The Supreme Court’s recent Brown v. Davenport decision further muddies the already muddy caselaw about the requirements for a habeas corpus petition in federal court. Prison inmates, who typically have limited education and below-average intelligence, are expected to follow rules that are so technical and dense that judges struggle to comprehend them.
The caselaw governing habeas corpus litigation is marked by complexity and confusion, primarily due to the lack of clear definitions for essential concepts. Habeas corpus petitions, intricate legal processes, involve several distinct elements, each demanding specific attention. Analogies to tort law provide some analytic clarity.
One element concerns the identification of wrongful error or omission, requiring legal analysis to identify a violation inmate’s constitutional rights. This element is akin to showing a defendant violated a legal duty of care in tort litigation. Just as there are degrees of negligence, simple negligence to gross negligence, there are degrees of wrongfulness. When a state prisoner challenges a state court conviction in federal court, federal law, the AEDPA, requires him to show his constitutional rights were not merely violated, but flagrantly violated.
Another element focuses on causation of harm. This required a causal analysis to understand the direct or indirect consequences of the wrongful conduct. Causal analysis requires examination of facts and comparing the observed outcome to unobserved, potential outcomes (akin to “but for” causation in tort litigation). Wrongful acts and omissions are harmful, but the extent of harm varies. The wrongful act or omission could cause 1 unit of harm, 5 units of harm, or 100 units of harm.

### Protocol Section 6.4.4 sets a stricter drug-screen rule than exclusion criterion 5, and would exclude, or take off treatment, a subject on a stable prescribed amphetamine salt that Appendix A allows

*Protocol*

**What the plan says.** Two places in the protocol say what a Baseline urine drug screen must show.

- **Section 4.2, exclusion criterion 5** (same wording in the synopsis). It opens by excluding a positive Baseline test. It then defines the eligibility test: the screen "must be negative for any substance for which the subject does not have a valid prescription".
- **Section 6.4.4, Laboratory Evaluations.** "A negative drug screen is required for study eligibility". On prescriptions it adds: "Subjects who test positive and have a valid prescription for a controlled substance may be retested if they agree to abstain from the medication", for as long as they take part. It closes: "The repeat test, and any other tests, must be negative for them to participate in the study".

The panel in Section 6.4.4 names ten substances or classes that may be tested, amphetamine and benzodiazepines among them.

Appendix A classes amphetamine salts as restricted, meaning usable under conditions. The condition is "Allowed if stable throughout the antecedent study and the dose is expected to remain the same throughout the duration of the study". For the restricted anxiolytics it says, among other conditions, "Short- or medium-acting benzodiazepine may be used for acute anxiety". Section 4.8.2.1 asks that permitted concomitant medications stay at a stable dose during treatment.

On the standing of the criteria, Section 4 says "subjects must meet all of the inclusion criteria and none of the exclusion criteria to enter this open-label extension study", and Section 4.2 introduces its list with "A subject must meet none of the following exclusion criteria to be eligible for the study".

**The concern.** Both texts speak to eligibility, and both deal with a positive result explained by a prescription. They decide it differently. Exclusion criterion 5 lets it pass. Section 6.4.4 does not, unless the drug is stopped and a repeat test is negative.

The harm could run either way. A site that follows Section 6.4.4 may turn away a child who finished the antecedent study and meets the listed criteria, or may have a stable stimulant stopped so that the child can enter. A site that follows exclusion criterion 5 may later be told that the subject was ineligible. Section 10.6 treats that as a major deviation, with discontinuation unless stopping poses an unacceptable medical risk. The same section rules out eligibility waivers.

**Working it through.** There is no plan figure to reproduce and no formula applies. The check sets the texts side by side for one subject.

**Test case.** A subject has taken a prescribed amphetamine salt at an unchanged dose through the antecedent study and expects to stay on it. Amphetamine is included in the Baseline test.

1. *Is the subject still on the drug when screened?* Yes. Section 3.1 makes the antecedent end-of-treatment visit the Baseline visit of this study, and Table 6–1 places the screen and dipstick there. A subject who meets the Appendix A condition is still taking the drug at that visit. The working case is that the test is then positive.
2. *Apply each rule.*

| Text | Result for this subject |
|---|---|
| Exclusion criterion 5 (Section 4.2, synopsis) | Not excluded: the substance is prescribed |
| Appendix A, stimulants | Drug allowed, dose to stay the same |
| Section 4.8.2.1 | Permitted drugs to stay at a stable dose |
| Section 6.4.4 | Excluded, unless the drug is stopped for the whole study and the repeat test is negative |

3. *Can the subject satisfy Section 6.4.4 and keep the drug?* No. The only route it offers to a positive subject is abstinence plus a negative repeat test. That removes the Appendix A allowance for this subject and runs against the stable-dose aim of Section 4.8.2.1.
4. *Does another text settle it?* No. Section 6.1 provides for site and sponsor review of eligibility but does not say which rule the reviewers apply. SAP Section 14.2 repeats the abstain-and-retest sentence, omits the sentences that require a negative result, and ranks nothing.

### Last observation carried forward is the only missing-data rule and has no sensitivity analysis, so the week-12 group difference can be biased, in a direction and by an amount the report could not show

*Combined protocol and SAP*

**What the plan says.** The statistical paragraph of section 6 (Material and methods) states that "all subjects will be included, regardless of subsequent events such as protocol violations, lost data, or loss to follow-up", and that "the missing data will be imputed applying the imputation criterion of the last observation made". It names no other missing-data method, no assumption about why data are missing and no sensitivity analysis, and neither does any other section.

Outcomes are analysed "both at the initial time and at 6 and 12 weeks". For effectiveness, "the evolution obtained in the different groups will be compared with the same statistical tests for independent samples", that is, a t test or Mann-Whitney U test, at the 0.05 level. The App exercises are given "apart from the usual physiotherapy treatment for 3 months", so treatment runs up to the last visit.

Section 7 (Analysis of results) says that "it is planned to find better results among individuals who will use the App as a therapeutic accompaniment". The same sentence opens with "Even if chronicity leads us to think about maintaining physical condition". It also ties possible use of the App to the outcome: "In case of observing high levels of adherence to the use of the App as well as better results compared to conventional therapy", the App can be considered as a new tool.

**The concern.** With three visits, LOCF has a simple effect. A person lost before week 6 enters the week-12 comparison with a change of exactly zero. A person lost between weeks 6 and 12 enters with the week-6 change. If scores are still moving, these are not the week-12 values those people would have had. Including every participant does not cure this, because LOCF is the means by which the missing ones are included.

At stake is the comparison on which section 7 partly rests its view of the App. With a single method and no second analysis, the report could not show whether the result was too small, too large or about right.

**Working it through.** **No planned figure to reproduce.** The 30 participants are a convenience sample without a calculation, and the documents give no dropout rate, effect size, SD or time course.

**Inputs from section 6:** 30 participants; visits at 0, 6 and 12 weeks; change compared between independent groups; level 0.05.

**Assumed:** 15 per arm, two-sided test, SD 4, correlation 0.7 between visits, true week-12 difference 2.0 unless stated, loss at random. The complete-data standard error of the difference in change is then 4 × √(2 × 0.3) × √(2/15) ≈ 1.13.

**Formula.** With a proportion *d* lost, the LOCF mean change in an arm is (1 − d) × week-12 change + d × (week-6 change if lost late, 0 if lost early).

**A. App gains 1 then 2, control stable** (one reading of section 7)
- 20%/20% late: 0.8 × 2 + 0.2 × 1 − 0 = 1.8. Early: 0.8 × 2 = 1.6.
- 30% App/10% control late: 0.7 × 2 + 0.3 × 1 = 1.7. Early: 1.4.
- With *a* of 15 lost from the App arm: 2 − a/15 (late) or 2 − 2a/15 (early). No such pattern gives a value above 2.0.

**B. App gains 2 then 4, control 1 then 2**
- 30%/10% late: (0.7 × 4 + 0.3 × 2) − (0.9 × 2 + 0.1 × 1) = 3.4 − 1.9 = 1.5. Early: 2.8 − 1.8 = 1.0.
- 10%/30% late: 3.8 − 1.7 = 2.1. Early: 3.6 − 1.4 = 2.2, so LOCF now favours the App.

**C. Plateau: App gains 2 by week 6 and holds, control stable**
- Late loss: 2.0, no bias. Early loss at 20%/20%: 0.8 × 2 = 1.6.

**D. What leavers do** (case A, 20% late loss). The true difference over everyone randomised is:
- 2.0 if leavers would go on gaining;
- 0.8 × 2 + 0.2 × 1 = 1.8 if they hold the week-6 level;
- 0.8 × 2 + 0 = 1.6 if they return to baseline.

The determination that harm is intolerable involves a judgment about how fair criminal trials must should be. This is a normative assessment. The harmless error doctrine embodies the belief that some amount of harm should be tolerated. Conceptually, there is a metric system of harmfulness where X units of harm is the legal boiling point. If the the wrongful error or omission caused X or more units of harm, it should not be tolerated; the inmate should get a new trial or be released from custody.
Finally, another element centers on establishing with certainty that the harm caused is indeed intolerable. This step aligns with the burden of proof. In habeas corpus proceedings, the inmate-petitioner has the burden of proving harm; it is not the state-respondent’s burden to prove harmlessness. It is the inmate-petitioner’s responsibility to prove harmfulness and there are degrees of proof, ranging more more likely than not all the way to absolute certainty. The burden of proof requirement is most clearly addressed by Brecht v. Abrahamson (U.S. 1993). Brecht does not make it altogether clear what degree of proof is required, but it does speak to the petitioner’s burden of proof.
A clearer delineation and understanding of these elements are essential to navigate the complexities and uncertainties inherent in this area of legal practice. I agree with the Brown v. Davenport decision insofar as it holds that an inmate must satisfy the “flagrant error” requirement established by AEDPA as well as carrying his burden of proving harmfulness based on Brecht. These are analytically distinct elements. What’s deeply troubling about the analysis in Brown v. Davenport is the requirements are not treated as distinct elements, but are rather stacked on top of each other to make it virtually impossible for an inmate-petitioner to prevail. According to Justice Gorsuch, it is not enough for petitioner to show harm with certainty, he must also establish wrongfulness of the trial with certainty.